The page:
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Inside Drones

Inside Drones (Nov 22nd, 2016)

Facebook drone crash sparks investigation, Australian eagles attack UAVs, drone streetlights idea

Facebook is under investigation by a U.S. air safety watchdog after their Aquila drone crashed during a test flight. The large drone, designed to extend internet access as part of Facebook’s Internet.org initiative, experienced a “structural failure” in Yuma, Arizona and was damaged enough to compromise the airworthiness of the craft. The National Transportation Safety Board plans to release a detailed report within two months; meanwhile, a Facebook spokeswoman said the test flight still provided useful information. - WALL STREET JOURNAL

An Australian gold mining company that uses high-tech UAVs to map and survey mining sites has a giant eagle problem. Surveyor Rick Steven of the St. Ives Gold Mine in Kambalda says wedge-tailed eagles have taken out nine of the UAVs so far, in an apparent effort to protect their territory. In one case, two eagles attacked a drone at the same time, resulting in the world’s first recorded “eagle selfie.” The large birds regularly carry off sheep and can have a wingspan of up to six feet. - WASHINGTON POST

Just in time for Thanksgiving, Autel Robotics shows you how to use your drone to cook dinner. It turns out their X-Star Premium quadcopter can do everything from peeling potatoes and chopping vegetables to dropping a small turkey or chicken into an outdoor deep fryer. The company doesn’t actually recommend cooking with drones, but it’s a clever advertising gimmick going into the holidays. - GIZMODO

AeroVironment’s new commercial drone launches like a rocket and flies like a plane. Designed for agriculture and survey uses like assessing farm fields and bridges, the drone follows a predetermined flight path drawn on a map by the pilot and uses specialized software along with cameras to gather information. It has a hybrid design that allows it to cover 400 acres and reach speeds of 45 miles an hour. - DIGITAL TRENDS

UK insurer Direct Line came up with a clever idea for their latest marketing campaign: on-demand drone streetlights. The imagined “Fleetlights” would live in a hangar in your neighborhood and could be summoned by a phone app to light your way at night, using your phone’s GPS to track you. While it’s only a marketing concept right now, the suggestion is a convincing one and the software behind the technology is open source. - THE VERGE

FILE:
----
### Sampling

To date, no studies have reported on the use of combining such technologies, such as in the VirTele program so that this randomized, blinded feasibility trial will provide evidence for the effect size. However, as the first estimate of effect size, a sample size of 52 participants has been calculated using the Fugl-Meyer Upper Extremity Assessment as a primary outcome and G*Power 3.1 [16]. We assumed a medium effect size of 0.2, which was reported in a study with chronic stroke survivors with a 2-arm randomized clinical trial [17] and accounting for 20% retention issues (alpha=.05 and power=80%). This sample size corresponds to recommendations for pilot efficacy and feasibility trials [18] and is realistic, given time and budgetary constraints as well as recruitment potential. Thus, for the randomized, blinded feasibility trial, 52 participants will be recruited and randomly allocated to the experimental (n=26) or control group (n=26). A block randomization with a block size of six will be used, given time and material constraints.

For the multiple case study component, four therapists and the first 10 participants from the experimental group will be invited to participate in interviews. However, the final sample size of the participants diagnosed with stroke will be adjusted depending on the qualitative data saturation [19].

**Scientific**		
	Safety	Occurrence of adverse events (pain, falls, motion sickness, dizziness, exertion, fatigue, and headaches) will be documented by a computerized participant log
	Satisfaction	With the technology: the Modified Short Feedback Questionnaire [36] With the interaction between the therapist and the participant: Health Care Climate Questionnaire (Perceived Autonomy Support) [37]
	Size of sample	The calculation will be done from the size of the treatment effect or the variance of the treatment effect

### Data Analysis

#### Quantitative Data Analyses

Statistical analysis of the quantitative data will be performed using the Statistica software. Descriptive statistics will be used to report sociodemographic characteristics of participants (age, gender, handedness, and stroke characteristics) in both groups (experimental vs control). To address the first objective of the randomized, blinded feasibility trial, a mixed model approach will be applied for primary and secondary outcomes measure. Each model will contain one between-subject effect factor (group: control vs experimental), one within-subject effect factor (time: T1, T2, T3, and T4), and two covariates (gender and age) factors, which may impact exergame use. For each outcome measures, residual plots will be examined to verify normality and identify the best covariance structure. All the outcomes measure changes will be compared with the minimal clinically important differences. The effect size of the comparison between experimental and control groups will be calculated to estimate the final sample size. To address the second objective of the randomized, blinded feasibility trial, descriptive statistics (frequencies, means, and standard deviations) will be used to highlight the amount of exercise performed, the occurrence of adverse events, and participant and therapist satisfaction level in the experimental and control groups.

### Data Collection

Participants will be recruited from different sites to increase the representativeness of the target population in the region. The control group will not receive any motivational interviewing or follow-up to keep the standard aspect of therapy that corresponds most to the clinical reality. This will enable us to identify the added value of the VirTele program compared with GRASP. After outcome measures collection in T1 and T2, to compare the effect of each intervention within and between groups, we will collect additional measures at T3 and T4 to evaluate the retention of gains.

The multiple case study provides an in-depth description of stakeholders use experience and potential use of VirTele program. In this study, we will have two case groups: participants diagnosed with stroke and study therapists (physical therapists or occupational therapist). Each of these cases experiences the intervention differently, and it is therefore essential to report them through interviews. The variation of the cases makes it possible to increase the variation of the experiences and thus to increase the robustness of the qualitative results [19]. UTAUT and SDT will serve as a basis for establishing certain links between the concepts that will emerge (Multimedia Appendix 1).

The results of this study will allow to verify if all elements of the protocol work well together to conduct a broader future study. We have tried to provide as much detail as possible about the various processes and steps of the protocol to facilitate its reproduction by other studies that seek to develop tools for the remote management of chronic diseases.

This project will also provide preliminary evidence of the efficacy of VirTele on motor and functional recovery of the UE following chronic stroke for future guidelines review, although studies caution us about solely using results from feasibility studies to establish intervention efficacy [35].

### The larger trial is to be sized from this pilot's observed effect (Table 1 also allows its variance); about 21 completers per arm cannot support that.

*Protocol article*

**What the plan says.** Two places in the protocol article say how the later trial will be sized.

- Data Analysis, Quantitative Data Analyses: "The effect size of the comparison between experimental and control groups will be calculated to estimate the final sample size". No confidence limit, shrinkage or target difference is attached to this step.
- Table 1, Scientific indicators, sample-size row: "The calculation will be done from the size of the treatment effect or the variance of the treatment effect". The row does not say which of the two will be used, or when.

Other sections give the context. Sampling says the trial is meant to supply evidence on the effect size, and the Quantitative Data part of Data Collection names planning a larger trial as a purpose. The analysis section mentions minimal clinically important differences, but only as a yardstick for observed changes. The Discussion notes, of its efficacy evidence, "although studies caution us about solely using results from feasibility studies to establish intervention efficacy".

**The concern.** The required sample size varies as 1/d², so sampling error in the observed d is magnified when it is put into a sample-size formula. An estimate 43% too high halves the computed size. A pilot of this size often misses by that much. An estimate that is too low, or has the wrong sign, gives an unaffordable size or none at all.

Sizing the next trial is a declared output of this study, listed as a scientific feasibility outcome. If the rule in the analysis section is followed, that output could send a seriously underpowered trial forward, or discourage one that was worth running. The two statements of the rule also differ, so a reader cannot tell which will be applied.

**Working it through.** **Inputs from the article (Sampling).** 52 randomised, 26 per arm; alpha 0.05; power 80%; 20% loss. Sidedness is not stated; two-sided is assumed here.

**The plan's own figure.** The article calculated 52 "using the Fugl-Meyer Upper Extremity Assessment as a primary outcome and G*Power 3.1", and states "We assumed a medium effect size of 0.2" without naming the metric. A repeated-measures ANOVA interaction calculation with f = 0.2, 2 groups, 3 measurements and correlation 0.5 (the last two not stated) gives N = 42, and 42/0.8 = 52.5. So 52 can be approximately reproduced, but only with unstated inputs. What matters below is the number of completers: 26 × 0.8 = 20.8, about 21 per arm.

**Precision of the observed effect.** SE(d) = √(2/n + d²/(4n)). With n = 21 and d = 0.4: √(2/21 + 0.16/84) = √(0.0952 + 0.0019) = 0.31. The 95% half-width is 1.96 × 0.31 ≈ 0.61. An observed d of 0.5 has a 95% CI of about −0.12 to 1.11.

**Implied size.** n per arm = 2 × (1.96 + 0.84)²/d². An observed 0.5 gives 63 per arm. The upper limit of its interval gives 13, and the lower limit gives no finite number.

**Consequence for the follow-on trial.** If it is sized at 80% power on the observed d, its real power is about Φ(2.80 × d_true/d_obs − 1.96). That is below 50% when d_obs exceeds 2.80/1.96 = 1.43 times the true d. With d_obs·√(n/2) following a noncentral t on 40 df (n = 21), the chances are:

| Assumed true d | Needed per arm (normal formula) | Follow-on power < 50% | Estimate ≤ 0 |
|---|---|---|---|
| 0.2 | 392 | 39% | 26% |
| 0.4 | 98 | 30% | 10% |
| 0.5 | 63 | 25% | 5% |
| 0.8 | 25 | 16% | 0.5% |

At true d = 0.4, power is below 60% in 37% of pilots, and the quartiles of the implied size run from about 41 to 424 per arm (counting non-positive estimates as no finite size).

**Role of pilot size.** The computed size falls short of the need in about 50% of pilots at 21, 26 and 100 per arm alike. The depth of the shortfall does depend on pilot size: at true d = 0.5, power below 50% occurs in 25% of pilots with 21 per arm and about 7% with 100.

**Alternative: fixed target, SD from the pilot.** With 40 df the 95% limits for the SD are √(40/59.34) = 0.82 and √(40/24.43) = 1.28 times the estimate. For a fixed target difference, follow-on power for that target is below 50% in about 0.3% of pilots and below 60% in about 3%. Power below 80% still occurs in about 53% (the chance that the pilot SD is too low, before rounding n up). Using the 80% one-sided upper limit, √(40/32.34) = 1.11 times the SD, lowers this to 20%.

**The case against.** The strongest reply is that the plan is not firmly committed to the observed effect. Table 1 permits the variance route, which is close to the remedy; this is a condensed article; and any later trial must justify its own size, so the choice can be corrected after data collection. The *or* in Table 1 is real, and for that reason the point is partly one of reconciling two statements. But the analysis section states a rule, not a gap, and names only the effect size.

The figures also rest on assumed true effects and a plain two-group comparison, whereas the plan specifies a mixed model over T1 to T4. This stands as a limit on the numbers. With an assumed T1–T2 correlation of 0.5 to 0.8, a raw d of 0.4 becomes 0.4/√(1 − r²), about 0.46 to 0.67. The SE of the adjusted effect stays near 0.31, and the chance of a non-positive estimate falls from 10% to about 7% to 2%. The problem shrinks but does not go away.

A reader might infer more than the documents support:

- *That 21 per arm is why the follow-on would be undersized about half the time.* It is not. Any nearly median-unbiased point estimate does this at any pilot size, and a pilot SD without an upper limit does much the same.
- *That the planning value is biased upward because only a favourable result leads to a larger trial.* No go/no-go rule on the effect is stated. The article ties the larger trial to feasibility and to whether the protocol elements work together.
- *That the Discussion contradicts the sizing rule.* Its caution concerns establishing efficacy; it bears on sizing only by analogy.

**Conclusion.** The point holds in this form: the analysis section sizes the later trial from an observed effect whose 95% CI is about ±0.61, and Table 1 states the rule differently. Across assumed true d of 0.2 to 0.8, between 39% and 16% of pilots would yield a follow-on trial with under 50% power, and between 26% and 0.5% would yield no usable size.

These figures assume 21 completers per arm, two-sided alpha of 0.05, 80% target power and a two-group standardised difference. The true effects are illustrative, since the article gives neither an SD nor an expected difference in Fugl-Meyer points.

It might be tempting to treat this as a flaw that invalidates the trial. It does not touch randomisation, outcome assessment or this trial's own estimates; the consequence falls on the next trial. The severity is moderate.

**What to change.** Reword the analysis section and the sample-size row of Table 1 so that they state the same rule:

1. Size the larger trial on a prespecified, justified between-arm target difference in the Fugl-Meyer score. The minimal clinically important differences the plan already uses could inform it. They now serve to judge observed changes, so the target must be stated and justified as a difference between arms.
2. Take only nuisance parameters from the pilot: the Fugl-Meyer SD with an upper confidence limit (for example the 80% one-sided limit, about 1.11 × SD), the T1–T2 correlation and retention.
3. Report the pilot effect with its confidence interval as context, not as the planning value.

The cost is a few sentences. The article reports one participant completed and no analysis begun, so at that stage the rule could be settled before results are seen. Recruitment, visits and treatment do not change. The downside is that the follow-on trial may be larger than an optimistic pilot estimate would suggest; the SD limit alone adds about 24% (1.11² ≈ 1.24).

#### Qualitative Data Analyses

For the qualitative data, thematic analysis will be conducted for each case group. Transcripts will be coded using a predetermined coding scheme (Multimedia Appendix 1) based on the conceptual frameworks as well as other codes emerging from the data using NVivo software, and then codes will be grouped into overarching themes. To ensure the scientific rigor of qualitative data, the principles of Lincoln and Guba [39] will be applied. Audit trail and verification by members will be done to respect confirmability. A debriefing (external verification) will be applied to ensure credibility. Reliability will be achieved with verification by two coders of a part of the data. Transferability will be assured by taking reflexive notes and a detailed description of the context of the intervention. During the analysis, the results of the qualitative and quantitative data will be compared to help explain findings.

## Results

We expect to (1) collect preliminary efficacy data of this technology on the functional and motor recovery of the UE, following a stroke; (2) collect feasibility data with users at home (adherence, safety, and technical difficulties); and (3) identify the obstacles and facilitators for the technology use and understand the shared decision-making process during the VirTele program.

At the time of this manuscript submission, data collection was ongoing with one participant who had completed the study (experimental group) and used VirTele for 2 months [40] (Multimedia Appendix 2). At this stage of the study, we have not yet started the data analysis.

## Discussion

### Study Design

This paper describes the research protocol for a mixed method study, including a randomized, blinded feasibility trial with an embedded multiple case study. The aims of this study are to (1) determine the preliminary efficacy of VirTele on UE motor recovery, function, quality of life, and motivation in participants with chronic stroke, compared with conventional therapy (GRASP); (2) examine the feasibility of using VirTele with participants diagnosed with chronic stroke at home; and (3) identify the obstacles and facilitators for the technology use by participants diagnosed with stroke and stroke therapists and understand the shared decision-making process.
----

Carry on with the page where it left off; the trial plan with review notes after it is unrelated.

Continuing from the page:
Aerovel’s Flexrotor drone can fly for long distances over open water, meaning it can hunt for fish and poachers and guide ships through sea ice. The drone can take off vertically like a helicopter from the deck of a ship, and then switch to horizontal flight for longer flight range. Precision Integrated Programs has used the drone to monitor protected marine areas off Costa Rica, and to guide a fleet of ships through the Arctic. - PC WORLD

Drone footage of police using water cannons against Dakota Access pipeline protesters highlights the increasing use of drones to monitor authorities. The drone video showed police spraying protesters in sub-freezing temperatures, and then aiming at the drone in an apparent effort to knock it down. Drones have been used throughout the #NoDAPL protest as a means of civilian reporting of police activities, and more than once officers have tried to shoot them out of the sky. Writer Cory Scarola says this is a logical next step from using mobile phones to film conflicts with the police and hold them accountable. - INVERSE

FROM THE FORUMS

On the Drones subreddit, news that AT&T is partnering with NASA to create a drones "watchdog" program is being met with speculation. The telecommunications company announced in a press release that they’re researching traffic management solutions and the potential impacts of cybersecurity threats.

"They are also supposed to provide wifi," YXxTRUTHxXY says. "I'm OK with the monitoring as long as anti-hacking abilities are maintained to prevent takeovers. I could see a serious issue with hacking here."

hp777us replies, "Preventing takeovers at the moment suffers from weak communications technology between the operator and the drone. Some hardening protections include connection via VPN/TLS over encrypted 3/4g dedicated SIM...but these are all custom and not built in. Certain drones, like the AR.DRONE parrot, is highly susceptible to attacks over wifi, and in this case i'm unsure how the watchdog would protect against it. In my mind, i'd think this would (if say businesses were using the drone) cater for more tracking and determining the origin of the attacker."

guruscotty remarks, "Gee -- how could giving ATT this much power backfire? I'm asking seriously, despite the sarcasm. My knee-jerk reaction is due to hating ATT... I'm sure this could sucks eggs in ways I can't even imagine."

Over on the Drone Videos subreddit, “winter is coming” in this nifty video from the Northwest Territories. 

“Wow, that’s in the middle of nowhere!” says kanyes_toothbrush, and CtrlDaltDelete comments, “That was incredible.”

THE BIG QUESTION

Will drones be an important method for holding law enforcement accountable moving forward? Should police have their own drones available to record significant encounters with the public?

Hit "Reply" and send us your thoughts, and we'll continue the discussion in the next issue of Inside Drones.

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